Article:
By Marios Atzemis, Harm Reduction Officer of Positive Voice – Greek Association of people living with HIV
This blog post was originally published, in Greek, on the Positive Voice website
This text is not an “anniversary” piece on the so-called ‘International Day against Drug Abuse and Illicit Trafficking’, nor is it a kind of report. Anniversary approaches do not suit us, nor does the cynicism that accompanies them in some cases, and a full account would be too long for this occasion.
This day is officially named “against drugs”, but those of us who are active in peer-led harm reduction call it “Global Day of Action”. For us, it echoes our daily work. Every such day, we are given the opportunity to talk about what is of concern to us and to acknowledge the positive developments and future challenges in the field —not as self-appointed saviours, but as people who have experienced our country’s drug policies and therapeutic (or in some cases anti-therapeutic) approaches in our own skin.
We are stronger than ever before, with appropriate peer-led education, field experience, and ongoing communication, collaboration and synergies with major civil society organisations abroad on HIV, harm reduction and drug policies. Yet, in many cases, we are considered the most unqualified to express opinions on the thorny field of “addictions”. On many occasions, people who do not have clinical or lived experience of any kind, or even any theoretical background on the issue, seek to displace us – thinking that they can speak and decide for us, without us.
All of the above reflects the multiple and multidimensional stigma that our societies harbour and which, at the first opportunity, are indirectly emphasised by the ‘professional saviours’ to remind us that they know better than we do, and that the field of advocacy and politics is not our domain.
As far as the situation in Greece is concerned, significant breakthroughs have been made in recent years with the development of a multitude of services that have solved problems that we used to face, such as housing and having a safe place to use drugs. We have also reached a high level of cooperation with the people who staff these organisations , which is to the benefit of communities surviving and resisting the ‘war on drugs’.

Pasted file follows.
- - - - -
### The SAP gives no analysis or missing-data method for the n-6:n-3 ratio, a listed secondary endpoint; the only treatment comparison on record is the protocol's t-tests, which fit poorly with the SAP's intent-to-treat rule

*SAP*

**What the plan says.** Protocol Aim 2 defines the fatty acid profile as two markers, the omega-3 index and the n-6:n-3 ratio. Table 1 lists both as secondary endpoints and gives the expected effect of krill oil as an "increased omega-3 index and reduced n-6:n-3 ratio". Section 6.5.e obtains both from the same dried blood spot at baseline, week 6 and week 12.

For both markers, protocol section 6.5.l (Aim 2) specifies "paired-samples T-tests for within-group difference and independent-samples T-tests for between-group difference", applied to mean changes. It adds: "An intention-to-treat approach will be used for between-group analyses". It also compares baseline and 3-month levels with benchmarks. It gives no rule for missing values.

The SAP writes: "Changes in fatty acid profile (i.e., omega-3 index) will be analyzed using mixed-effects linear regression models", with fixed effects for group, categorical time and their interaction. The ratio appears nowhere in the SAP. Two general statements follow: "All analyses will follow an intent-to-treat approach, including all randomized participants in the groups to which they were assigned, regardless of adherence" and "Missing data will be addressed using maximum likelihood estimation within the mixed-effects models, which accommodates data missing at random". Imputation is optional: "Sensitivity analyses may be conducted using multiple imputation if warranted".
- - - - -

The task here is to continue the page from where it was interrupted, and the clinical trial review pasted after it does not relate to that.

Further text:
However, it is worth pointing out that when we talk about this field, we are not talking about something static. On the contrary, these issues are constantly changing, as the disparate communities of people who are in this space are always one or several steps ahead of policies and agencies.
For this reason, we recognise and name phenomena that we are called upon to address; for instance:
- the proliferation of shisha (crystal methamphetamine that is highly adulterated and, thus, of poor quality), which has brought about a host of psychological challenges for people who use it and develop problems as a result;
- synthetic opioids, which are decimating communities in North America, for instance;
- the chemsex phenomenon, and the complete absence of LGBTQ+ inclusion in services aimed at people who use drugs;
- and the gap between medicalised harm reduction and that which takes place on a peer-to-peer basis.
Challenges in relation to the above also reveal how strong and pervasive the legacy of punitive approaches to people who use drugs is, prioritising ‘tough love practices’ in some cases;as well as the lack of up-to-date and evidence-based practices that are not based on outdated and ineffective approaches to drugs and drug policy. Reflecting these realities are some private self-proclaimed rehabilitation centres of dubious efficacy and scientific training, which often go unaudited and trade on the human suffering and desperation of people who use drugs and those who closely support them.
To conclude, we recognise the need for our country’s alignment with the European Drug Strategy and the corresponding Action Plan, which propose the active and meaningful participation of civil society and affected communities in the design and implementation of services and policies that directly affect their lives. We will continue our work, as it were, meeting people where they are and not leaving them there.